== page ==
Hey Guys!! As some of you probably know, I've just flown to B.C from Ontario. I had never been on a plane before and I was really scared. I'm also afraid of heights and I get motion sick a lot...like I can't go on rides at amusement parks and stuff like that. So, the plane ride wasn't that bad, I just had to get used to it, which I did after take-off because that was the scariest part and made me feel a little tipsy-tourney. Anyways, I wasn't sick on the plane, but my question is, ever since I've been here and I've been in a car, I get motion sick a lot more easily now. Does this have something to do with the plane ride? Will it go away? Thanks guys!!
------------------ CuRioUs GeoRGe
Love is an irrisistable desire to be irrisistably desired. -Robert Frost
Motion sickness has something to do with your inner ear.
I just came here to tell you that there is a pill you can take for motion sickness. Its in the medicine asile at your local supermarket. I take it because I cant go on any rides, or airplanes unless I take the pill, or I am miserable all day and throwing up. The pill helps my tummy. So maybe you should see if it works for you.
------------------ *~*~12/3/99*~* *~*~*~I LOVE YOU BOB FOREVER AND ALWAYS*~*~*~
"Advice is what we ask for when we already know the answer, but wish we didn't" -Erica Jong<~~~no thats not me :)
Bonine is great. It's not a subsidiary of Dramamine (if any of you are wondering) and it's non-drowsy. They're little chewable rasberry flavored tablets. All you have to do is take it an hour before travel starts (but I usually forget and take it as I'm running out the door or something). When a bunch of my friends went to Vallefair (a big amusement park here in Minnesota) I took one and only had trouble on one ride because it spins and goes upside down and such. But other than that, it works great for everything.
Posts: 290 | From: Minneapolis | Registered: Feb 2001
| IP: Logged |
my doctor gave me some plain ol' Claritin and some nasal spray for me to take when I fly. Yes, it is related to the inner ear. The way that he described it so that it would make sense to me is that there's a virus in my ear and when there is pressure changes, my inner ear is "pulled" on which makes me feel nauseous to my stomach. The last flight I was on, I was fine..so something is working
------------------ "It beats me how Freud could say 'What do women want?' as if we all must want the same things." --Katharine Whitehorn, English journalist
Posts: 354 | From: san mateo, california, usa | Registered: Jun 2001
| IP: Logged |
I get that sometimes too ... I just take Gravol (an anti-nauseant) and sleep for a day of so It hits me pretty hard so i don't even notice if i'm feeling icky. It works well.
Posts: 7168 | From: Ontario | Registered: Sep 2000
| IP: Logged |
Things like Claritin that help clear out your sinuses make it easier to equalize pressure changes in your inner ear, because they keep mucous from blocking your eustacian tubes. A lot of people take things like Sudafed for situations involving rapid air pressure changes, like airflight and SCUBA diving. Note that while a lot of people do, you should NOT take decongestants if you're going diving, because if they wear off while you're underwater, you could do permanent damage to your inner ears.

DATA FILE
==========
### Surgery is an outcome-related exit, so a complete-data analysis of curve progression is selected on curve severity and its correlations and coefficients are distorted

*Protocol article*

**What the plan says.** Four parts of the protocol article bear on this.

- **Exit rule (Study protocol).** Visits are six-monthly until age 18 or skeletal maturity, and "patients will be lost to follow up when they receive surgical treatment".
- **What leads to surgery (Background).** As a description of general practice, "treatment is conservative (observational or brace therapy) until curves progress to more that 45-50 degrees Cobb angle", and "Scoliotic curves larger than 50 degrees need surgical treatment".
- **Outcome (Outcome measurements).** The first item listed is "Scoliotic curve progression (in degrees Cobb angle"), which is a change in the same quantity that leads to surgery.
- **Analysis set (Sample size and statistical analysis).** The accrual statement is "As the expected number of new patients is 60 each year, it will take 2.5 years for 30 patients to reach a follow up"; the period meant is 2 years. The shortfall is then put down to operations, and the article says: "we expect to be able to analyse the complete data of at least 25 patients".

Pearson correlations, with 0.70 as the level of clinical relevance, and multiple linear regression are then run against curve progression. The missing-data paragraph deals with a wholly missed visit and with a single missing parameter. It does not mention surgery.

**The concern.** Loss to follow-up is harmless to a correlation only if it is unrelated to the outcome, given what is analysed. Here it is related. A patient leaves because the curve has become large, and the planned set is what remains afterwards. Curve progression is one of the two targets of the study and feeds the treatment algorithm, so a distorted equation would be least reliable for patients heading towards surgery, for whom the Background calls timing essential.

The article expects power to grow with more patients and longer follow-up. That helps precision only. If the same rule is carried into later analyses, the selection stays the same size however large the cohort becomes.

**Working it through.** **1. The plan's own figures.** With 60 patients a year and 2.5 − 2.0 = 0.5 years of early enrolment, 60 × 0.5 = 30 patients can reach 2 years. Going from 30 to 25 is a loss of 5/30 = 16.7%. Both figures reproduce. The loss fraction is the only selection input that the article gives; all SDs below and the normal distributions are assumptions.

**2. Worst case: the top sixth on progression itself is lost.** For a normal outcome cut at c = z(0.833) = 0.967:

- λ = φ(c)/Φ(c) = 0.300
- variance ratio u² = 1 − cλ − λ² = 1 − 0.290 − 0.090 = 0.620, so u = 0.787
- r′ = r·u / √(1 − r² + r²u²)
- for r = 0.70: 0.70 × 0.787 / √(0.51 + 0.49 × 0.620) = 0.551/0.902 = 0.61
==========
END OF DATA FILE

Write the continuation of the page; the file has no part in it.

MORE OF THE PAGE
I haven't heard of decongestants helping with motion sickness though.
Motion sickness involves a part of your brain that tries to coordinate information from your inner ear (it's fluid filled, and works like one of those things that carpenters use to make sure things are level), and your eye. If it looks like you're not moving, i.e., you're inside a vehicle that's moving with you, but your inner ear tells your brain that you are moving, then your brain knows something is wrong because the information doesn't match up. That's why some people get sick when they try to read in the car instead of looking out the window.
Bonine, meclizine hydrochlride, works well for me and is the cheapest motion sickness medication I know of. It's related to the drug in Dramamine, dimenhydrinate. Dimenhydrinate is the salt of diphenhydramine--they're essentially the same drug, but diphehydramine is twice as powerful. Diphenhydramine is the anti-histamine found in Benadryl. If Benadryl makes you really sleepy (it usually puts me out cold for 12 hours), Dramamine will too. In that case you should definitely take meclizine, which is non-drowsy.
These drugs are anti-histamines and anticholinergics (they inhibit acetylcholine, an important neurochemical associated with memory). Even if you've taken motion sickness pills and still feel sick, do NOT exceed the recommended dosage (duh). At high doses they cause nausea, they're fairly powerful dissociatives, and if they interfere with your acetylcholine, could cause some short term memory loss. Follow the directions on the box.
It is still not known how these drugs suppress inner-ear functioning and prevent motion sickness, only that they do.
I know all of this because if it happens that I get seasick easily, I'm going to be taking a lot of them.
Copyright 1998, 2014 Heather Corinna/Scarleteen
Scarleteen.com: Providing comprehensive sex education online to teens and young adults worldwide since 1998
Information on this site is provided for educational purposes. It is not meant to and cannot substitute for advice or care provided by an in-person medical professional. The information contained herein is not meant to be used to diagnose or treat a health problem or disease, or for prescribing any medication. You should always consult your own healthcare provider if you have a health problem or medical condition.